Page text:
Assessment Collections

Over a decade of experience successfully collecting delinquent assessments from delinquent homeowners.

Responsibilities of Community Associations and Homeowners in Assessment Collection

There are three main features that make owning a home in a community association development different from private home ownership. The main difference is that you share ownership of the common land and areas, and have access to amenities such as pools, gyms and clubhouses that you may not otherwise be able to enjoy.

The second difference is that you will have to become a member of the community association and will then be required to abide by all the covenants, conditions and restrictions (CC&R’s) of the association.

Finally, and this is the most important, is that you will pay a regular assessment fee to the association to live there. The assessment is typically a monthly fee, and is used to pay for the upkeep and maintenance of the common areas, amenities and facilities.

Advantages of Community Association Homes

There are many advantages to owning a home in a development with a community association, and with those advantages come responsibilities for both the homeowner and the association. Developments with a community association usually feature well-designed homes laid out in way that provides attractive landscaping and well maintained open spaces.

Another big advantage is that you can enjoy the amenities such as a pool, tennis court or gym that you may not have been able to have owning your own home. But the biggest advantage, next to having all the amenities is that you will never have to maintain any of them, as that is the responsibility of the association. You probably won’t even have to mow your own lawn. That is what your monthly assessment is for.

Responsibilities of the Homeowner

It is the responsibility of the homeowner to abide by all the covenants, conditions and restrictions of the association and to pay their monthly assessment on time. As an association member you will always have a say in the association’s decisions, so it is important to stay involved and attend the meetings. If there is a problem or a dispute with regards to assessments, fees or other issues, there are procedures that will allow the homeowner and the association to resolve them to everyone’s satisfaction. Even if they choose not to actively participate in the association, the main responsibility of the homeowner is to pay their assessment on time.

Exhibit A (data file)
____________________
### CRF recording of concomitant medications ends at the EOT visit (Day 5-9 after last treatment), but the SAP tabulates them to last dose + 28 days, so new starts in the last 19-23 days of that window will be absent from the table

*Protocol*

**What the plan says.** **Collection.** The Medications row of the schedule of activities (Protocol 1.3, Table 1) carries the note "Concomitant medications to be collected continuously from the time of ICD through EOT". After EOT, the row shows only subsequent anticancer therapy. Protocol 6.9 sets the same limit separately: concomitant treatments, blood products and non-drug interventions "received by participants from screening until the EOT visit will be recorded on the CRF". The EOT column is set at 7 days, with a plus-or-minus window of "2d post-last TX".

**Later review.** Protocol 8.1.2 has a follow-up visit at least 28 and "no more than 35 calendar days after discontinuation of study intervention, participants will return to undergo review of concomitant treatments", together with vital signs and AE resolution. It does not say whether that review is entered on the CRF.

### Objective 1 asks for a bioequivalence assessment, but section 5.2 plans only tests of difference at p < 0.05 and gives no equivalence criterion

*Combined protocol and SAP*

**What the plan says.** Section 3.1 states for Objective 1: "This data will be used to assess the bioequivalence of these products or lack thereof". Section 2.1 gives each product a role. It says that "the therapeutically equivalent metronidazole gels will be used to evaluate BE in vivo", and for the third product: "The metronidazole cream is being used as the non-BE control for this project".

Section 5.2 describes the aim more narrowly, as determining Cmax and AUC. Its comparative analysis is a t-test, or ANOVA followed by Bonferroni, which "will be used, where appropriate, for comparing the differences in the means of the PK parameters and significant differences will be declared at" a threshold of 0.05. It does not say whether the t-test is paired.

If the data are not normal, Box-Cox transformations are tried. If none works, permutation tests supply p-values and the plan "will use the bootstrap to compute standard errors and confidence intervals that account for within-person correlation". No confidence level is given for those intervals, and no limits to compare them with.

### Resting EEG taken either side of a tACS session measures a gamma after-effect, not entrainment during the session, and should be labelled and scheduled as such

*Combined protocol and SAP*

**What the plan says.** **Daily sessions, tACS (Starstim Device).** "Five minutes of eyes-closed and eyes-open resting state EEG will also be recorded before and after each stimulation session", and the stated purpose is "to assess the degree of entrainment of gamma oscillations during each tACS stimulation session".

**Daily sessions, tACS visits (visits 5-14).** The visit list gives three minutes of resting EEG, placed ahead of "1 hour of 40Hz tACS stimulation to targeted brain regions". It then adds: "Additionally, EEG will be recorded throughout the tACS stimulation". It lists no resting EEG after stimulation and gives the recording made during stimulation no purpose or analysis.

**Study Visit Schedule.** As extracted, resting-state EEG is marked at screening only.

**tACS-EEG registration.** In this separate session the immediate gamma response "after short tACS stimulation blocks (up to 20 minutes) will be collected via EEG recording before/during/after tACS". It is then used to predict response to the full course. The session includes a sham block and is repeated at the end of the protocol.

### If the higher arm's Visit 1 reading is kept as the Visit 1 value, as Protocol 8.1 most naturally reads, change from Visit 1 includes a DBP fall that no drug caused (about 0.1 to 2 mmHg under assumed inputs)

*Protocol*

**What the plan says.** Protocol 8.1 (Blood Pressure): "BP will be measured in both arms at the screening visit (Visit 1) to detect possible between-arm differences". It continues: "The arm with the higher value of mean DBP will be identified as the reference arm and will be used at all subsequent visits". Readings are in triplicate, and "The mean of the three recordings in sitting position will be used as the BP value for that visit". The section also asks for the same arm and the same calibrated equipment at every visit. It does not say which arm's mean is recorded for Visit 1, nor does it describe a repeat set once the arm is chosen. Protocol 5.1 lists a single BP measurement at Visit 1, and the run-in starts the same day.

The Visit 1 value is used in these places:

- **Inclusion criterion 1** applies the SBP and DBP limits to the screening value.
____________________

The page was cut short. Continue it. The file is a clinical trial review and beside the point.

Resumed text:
Responsibilities of the Association

It is the responsibility of the association to abide by all the covenants, conditions and restrictions (CC&R’s) of the association. The association is responsible for the maintenance of the common facilities and common areas. The association is also responsible for collecting the monthly assessments from the homeowners. In fulfilling that responsibility there are procedures the association must follow in situations where a homeowner is behind and owes money to the association on their assessment.

Collecting Past Due Assessments

When it comes to collecting on past due assessments, there is a strict procedure that must be followed. The association will usually work with a homeowner to get caught up on their assessment, but it has a responsibility to all the other homeowners who are paying their assessments on time. When this situation occurs, the community association will most often use the services of a lien collection company such as S.B.S. Lien Services to handle the collection process for them.

Because we handle the collection process in a totally professional and respectful manner, our collection activities rarely come to the point of having to foreclose or sell a property. Neither party want this, and a quick resolution is the desired result both parties are always looking for.

The collection process, once it has reached the point of being referred to S.B.S., will begin with a demand letter being sent to the homeowner, notifying them that the collection has been referred to S.B.S. and itemizing the amounts owed to the association. The homeowner has 30 days to respond to the demand letter and satisfy the debt.

After the 30 days, if the owner has not responded, the association will file a lien against the homeowner to collect the past due amounts. Often, this is where the situation is resolved, before it goes to the next step of actual foreclosure. S.B.S. is here to help associations and the homeowner avoid this step, but will proceed with the foreclosure and even sale of the property, quickly and professionally if necessary.

S.B.S. Lien Services, S.B.S., has specialized in the assessment collection business for more than a decade and is one of California’s largest assessment collection companies. S.B.S. has an 85 percent success rate in collecting delinquent assessments from delinquent homeowners. Contact us today and one of our representatives will be glad to assist you.

For expert assistance and uncompromising service at a competitive price, contact us at 818-991-4600 or at
The procedure for turning over a delinquent account to S.B.S. is simple.
Click the link below to get started.